Born 17 June 1844 at his parent’s plantation in Wayne County, near Beston, North Carolina, Thomas W. Uzzell was educated in local schools and took the occupation of farmer.
He enlisted on 11 August 1863, probably at Snow Hill in Greene County, in a company formed by Major John H. Nethercutt of the 8th Battalion, North Carolina Partisan Rangers.
Most of the men of this company were drawn from Onslow, Duplin, Greene, Sampson, Lenoir and Wayne counties and mustered into Company F of the 8th Battalion on 5 September 1863, Thomas W. Uzzell with the rank of sergeant. He joined family members in this unit with cousin Jesse Parker Williams holding captain’s rank and Uncle Mathew Uzzell a corporal.
Initially stationed at Kinston, Uzzell’s unit picketed the roads between there and occupied New Bern to prevent enemy cavalry from raiding further into North Carolina and disrupting the Wilmington and Weldon railroad. On 2 October 1863, The 8th Partisan Rangers was transferred into the newly formed 66th North Carolina Regiment and Sgt. Uzzell assigned to Company I of that unit, comprising part of Gen. William W. Kirkland’s Brigade.
On 12 October the regiment moved from Kinston to Camp Ashe on Topsail Sound to guard the New Bern Road above Wilmington; by 21 November it had relocated to Camp Burgwyn nearer to the city (today, the intersection of Princess Place Drive and 23rd Street).
Under General James G. Martin in late January 1864, Uzzell’s regiment marched up the New Bern Road to threaten Morehead City and act as a diversion for a main assault on New Bern. The 66th encountered enemy pickets at Bogue Sound, then fought a sharp two-hour engagement near Newport Barracks. After routing the enemy, firing stables, storehouses and a railroad bridge, and learning that the attack on New Bern had failed, the regiment returned to Wilmington.
Sent to Virginia in May 1864 to oppose an enemy offensive against Richmond, and battle at Bermuda Hundred and Cold Harbor, Sergeant Uzzell was hospitalized in Petersburg mid-June 1864 for an unspecified complaint, sent to a hospital in Richmond in late June, and furloughed for sixty days on August 2, 1864. His furlough was extended for thirty days on October 2, 1864, and returned to duty in time to be sent to Fort Fisher in late December, 1864. There the 66th Regiment fought enemy forces at the Sugarloaf and Forks Road engagements, withdrew through Wilmington to Duplin Roads, then hard fighting again at Wise’s Forks, Southwest Creek and Bentonville.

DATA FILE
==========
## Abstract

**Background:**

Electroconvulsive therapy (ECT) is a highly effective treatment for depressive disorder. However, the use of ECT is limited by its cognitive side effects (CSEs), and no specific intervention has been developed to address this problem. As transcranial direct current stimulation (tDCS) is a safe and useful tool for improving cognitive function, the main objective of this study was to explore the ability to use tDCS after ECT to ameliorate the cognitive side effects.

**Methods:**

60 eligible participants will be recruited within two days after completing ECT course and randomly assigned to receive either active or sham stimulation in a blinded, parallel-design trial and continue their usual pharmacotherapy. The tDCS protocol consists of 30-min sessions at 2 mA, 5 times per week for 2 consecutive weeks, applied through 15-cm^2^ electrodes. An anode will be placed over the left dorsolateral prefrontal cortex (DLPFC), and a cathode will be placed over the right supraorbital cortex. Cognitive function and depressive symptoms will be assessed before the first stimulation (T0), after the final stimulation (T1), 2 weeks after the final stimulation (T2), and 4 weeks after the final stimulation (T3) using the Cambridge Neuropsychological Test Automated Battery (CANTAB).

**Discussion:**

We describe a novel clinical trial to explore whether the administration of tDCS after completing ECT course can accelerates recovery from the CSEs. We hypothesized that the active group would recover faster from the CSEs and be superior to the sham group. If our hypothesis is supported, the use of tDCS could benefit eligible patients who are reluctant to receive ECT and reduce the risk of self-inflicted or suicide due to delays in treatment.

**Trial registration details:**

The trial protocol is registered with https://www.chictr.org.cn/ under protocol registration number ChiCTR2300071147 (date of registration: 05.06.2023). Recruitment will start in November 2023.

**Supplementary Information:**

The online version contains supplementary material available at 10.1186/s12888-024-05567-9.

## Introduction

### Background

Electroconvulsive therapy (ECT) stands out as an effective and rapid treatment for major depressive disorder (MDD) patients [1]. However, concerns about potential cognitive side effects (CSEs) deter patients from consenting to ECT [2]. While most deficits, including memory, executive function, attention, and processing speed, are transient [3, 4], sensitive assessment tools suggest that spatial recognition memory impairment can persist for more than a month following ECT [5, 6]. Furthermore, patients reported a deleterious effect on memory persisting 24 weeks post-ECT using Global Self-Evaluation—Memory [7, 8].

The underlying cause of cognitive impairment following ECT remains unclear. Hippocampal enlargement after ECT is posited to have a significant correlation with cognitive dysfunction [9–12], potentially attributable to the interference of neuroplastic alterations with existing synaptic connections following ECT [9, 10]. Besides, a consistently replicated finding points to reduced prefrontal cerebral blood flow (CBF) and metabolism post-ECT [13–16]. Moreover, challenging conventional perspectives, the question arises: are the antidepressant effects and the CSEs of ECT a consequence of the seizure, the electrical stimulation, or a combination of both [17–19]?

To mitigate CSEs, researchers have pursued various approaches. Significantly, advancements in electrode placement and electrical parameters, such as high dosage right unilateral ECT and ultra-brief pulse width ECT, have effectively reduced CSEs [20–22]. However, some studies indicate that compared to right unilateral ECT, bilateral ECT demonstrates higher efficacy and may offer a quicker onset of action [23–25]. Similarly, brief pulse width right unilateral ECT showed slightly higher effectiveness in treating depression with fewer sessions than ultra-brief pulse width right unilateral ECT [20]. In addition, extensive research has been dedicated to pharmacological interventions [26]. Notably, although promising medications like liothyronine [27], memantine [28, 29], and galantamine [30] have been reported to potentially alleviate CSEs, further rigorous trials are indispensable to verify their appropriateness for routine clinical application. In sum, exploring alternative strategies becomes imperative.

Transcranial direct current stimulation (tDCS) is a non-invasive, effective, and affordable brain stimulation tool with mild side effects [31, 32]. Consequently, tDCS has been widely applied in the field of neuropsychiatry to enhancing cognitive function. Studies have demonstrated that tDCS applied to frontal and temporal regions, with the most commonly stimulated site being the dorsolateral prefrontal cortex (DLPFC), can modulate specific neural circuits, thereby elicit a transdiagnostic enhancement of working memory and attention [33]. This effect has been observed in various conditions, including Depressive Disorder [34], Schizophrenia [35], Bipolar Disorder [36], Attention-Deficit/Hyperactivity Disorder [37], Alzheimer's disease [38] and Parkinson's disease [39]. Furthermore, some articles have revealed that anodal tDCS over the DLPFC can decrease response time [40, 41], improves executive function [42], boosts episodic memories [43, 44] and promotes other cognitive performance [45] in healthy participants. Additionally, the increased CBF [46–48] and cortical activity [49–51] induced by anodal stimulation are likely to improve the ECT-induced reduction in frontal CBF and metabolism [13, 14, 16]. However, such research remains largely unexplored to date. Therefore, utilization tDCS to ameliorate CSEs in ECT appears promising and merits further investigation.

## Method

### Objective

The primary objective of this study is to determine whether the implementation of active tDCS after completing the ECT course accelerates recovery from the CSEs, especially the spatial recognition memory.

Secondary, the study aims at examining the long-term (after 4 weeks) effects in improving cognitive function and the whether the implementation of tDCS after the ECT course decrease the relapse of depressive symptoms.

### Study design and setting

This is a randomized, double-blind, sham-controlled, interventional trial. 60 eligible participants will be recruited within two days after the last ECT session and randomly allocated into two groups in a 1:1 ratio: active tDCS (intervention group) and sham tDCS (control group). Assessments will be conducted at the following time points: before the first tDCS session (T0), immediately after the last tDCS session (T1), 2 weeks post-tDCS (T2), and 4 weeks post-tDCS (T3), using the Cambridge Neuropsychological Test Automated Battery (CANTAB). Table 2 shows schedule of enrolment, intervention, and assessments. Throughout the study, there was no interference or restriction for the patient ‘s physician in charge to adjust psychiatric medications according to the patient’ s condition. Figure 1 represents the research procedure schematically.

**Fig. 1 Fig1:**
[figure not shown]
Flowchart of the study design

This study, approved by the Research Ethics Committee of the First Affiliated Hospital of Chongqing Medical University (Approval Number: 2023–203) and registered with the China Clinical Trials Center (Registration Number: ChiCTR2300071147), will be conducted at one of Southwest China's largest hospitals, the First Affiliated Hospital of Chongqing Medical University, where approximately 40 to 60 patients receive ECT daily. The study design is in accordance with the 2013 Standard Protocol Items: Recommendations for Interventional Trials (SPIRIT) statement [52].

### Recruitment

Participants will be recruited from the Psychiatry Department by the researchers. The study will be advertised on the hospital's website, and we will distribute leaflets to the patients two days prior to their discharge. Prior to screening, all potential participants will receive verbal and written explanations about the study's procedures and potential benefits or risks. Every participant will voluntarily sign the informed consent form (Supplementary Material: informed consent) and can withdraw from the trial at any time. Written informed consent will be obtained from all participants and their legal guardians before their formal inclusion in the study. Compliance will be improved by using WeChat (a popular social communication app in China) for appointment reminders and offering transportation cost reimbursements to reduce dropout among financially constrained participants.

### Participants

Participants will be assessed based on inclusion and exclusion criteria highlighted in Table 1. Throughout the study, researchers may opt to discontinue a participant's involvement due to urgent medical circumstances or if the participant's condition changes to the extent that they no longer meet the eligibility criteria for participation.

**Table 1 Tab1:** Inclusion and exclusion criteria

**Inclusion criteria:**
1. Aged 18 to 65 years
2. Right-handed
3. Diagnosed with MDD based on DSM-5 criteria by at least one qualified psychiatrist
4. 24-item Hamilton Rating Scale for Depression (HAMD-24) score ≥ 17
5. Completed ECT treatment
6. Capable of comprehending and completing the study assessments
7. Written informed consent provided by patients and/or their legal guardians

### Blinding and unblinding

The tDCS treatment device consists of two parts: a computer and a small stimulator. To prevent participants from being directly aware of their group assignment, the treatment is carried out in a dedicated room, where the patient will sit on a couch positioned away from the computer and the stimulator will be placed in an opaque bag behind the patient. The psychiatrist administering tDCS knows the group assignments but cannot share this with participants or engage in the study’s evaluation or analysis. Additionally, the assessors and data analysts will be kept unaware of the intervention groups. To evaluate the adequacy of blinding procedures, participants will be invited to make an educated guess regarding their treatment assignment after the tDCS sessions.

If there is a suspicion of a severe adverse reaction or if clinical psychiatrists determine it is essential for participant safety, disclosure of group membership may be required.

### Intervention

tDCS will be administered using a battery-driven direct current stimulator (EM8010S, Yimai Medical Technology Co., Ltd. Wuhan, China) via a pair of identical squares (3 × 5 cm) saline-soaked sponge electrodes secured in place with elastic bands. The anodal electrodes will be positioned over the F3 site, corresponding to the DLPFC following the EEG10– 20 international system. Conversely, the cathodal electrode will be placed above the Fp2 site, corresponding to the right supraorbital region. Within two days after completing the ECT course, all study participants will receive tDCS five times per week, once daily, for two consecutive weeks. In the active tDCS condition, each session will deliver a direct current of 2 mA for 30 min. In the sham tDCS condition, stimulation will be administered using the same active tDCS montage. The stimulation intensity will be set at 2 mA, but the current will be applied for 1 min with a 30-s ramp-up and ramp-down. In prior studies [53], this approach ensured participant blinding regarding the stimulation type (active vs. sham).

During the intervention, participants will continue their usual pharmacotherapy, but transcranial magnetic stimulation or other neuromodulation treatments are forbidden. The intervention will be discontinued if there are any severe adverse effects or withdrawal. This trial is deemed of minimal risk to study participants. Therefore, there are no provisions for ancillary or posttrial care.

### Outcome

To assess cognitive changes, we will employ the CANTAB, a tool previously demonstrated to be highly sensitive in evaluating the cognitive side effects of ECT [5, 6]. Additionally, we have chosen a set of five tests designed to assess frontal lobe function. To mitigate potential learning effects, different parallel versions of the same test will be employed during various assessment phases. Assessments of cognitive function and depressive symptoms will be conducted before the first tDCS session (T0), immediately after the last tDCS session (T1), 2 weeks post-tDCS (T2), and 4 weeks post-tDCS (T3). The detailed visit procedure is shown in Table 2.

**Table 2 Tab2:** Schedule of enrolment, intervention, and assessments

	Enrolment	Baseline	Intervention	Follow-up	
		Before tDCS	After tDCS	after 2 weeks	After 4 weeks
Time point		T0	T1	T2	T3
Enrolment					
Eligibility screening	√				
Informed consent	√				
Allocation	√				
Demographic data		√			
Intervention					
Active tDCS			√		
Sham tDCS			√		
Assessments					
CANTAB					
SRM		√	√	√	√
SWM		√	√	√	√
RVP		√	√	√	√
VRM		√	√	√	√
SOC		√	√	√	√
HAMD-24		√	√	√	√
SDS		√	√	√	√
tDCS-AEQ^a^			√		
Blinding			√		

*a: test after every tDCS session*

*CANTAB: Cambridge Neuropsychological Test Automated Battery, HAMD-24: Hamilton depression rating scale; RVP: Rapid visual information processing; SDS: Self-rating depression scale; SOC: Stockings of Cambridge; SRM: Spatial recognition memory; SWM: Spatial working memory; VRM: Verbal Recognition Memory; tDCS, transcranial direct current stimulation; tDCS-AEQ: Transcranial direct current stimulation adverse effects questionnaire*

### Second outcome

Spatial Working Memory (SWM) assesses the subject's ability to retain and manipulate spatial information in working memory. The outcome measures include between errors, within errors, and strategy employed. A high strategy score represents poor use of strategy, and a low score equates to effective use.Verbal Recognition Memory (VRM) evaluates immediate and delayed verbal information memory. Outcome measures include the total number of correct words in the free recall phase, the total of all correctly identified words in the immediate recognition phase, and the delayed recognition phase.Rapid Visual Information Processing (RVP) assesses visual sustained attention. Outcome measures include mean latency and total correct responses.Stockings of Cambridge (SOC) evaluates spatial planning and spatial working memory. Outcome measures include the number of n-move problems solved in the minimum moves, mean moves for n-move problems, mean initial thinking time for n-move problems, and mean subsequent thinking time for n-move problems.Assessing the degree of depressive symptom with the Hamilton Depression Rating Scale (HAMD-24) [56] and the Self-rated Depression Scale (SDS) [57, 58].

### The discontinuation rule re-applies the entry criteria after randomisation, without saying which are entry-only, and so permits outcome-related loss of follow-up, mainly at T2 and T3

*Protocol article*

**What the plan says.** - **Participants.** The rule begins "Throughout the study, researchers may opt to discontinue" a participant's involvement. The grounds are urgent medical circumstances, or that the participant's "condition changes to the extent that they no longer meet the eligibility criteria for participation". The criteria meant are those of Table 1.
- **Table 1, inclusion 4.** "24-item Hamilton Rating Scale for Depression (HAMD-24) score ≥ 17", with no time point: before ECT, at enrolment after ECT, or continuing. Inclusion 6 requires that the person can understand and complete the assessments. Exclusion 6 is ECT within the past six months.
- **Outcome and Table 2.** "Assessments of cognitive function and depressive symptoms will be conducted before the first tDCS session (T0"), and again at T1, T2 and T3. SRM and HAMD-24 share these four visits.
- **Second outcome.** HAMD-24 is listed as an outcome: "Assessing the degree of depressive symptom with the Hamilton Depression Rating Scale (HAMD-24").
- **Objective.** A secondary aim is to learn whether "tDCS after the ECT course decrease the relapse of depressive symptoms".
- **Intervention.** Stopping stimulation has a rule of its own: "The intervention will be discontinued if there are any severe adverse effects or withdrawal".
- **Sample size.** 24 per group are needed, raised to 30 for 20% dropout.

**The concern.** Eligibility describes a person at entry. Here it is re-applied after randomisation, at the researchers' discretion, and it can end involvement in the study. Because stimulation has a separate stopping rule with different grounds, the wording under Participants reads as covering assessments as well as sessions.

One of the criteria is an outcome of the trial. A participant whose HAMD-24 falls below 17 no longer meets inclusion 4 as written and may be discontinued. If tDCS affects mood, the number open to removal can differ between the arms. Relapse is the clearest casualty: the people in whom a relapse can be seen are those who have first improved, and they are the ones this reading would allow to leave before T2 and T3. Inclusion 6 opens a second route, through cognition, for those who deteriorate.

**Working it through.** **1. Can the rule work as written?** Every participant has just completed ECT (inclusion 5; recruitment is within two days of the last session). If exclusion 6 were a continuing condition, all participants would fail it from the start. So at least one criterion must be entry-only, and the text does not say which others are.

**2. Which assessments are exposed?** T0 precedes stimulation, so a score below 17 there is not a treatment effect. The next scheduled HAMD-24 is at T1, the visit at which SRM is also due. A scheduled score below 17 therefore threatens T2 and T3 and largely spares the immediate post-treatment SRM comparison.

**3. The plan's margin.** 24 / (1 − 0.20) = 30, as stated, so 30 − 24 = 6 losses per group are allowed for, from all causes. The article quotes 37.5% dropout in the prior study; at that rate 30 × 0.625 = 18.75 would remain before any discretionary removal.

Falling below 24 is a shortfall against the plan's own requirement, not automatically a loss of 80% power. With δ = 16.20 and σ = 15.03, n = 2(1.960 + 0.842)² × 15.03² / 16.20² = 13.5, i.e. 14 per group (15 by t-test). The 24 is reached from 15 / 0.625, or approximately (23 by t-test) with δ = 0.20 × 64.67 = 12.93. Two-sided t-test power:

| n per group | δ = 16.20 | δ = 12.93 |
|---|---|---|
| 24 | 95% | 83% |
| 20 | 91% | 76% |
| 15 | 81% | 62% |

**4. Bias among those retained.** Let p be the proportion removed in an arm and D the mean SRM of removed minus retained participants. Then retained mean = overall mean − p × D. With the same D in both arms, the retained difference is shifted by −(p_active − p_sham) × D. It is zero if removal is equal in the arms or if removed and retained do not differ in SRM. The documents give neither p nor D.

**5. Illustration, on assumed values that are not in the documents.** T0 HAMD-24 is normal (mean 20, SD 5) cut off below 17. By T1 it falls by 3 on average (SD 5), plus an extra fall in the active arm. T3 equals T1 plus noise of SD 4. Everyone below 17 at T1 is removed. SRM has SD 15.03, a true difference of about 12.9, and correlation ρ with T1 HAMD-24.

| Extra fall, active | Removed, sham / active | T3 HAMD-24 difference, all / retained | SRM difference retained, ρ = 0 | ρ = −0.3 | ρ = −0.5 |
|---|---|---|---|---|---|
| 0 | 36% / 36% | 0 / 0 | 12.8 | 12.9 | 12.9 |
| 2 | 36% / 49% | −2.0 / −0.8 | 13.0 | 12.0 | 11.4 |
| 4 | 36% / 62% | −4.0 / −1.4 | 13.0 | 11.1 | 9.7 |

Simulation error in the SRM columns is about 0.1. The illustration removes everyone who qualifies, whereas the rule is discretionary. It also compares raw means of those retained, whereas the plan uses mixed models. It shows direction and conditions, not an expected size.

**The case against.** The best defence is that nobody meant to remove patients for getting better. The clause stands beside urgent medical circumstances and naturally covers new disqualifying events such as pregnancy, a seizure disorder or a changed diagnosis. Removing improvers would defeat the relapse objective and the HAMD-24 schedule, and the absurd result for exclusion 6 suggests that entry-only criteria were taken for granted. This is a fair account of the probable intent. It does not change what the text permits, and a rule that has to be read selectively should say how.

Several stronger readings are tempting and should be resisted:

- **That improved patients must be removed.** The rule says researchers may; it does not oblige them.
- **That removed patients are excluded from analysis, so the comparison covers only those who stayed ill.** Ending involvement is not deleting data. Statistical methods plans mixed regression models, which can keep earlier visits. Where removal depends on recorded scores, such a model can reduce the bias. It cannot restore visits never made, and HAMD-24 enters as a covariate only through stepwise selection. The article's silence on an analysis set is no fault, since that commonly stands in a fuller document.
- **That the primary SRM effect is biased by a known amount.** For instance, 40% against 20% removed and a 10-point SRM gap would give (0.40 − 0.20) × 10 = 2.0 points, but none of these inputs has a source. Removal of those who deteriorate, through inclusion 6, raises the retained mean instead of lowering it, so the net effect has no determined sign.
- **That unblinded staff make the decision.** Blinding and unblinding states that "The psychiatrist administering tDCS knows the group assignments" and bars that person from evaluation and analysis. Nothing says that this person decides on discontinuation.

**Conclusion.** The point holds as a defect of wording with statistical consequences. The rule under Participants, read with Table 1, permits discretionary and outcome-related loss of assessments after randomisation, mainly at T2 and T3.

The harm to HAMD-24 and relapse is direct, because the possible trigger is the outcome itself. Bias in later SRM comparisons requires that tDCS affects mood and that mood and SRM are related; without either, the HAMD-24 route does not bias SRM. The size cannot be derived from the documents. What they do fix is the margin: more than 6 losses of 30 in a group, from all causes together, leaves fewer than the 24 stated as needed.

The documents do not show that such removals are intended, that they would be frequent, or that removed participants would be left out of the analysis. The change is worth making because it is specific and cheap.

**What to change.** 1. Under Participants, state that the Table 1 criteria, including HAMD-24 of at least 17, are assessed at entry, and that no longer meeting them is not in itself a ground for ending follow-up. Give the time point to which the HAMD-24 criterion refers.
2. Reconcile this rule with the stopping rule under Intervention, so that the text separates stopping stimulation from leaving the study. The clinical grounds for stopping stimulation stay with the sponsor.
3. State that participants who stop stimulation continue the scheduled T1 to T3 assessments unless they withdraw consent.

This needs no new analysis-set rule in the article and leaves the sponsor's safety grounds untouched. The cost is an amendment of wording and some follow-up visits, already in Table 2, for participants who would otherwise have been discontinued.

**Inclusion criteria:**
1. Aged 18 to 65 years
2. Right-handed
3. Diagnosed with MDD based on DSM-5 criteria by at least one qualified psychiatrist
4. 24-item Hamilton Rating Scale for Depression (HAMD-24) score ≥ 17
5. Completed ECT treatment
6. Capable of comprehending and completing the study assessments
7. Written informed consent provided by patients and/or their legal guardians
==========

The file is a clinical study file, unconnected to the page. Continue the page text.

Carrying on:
While home on health furlough Thomas Uzzell married Elizabeth “Bettie” Ann Parks (1848-1902) on 21 August 1864 at the Lenoir county home of grandmother Annie Sutton. Bettie was the daughter of Major Parks and Martha Sutton Parks; the union of Thomas W. and Bettie Ann produced six children between 1866 and 1880: Major, Essie, Thomas, Polly, Atlas and Martha.
Sgt. Uzzell was surrendered with Gen. Joseph E. Johnston’s forces at Durham Station on 26 April 1865. Older brother Dunn was killed at Manassas and Uncle Mathew died of wounds in May of 1864; Sgt. Uzzell and father “Big Tom” (1814-1875) drove a wagon to Virginia shortly after the war to retrieve their bodies for burial at the family plantation.
He and Bettie returned to farming on his father’s property near White Hall (later Seven Springs), on the Neuse River. He supplemented their farm produce with fish and plentiful wild game, and by 1879 had built a commodious home to house their growing family.
Though the war interrupted Thomas Wood Uzzell’s plan to become a lawyer, he later studied law by mail and became a magistrate in Seven Springs who handled warrants, wills, marriages and minor hearings or trials.
Living fourteen years after losing wife Bettie Ann in 1902, Sergeant Thomas W. Uzzell crossed the river to rest under the shade of the trees on 28 July 1916, age 71 years.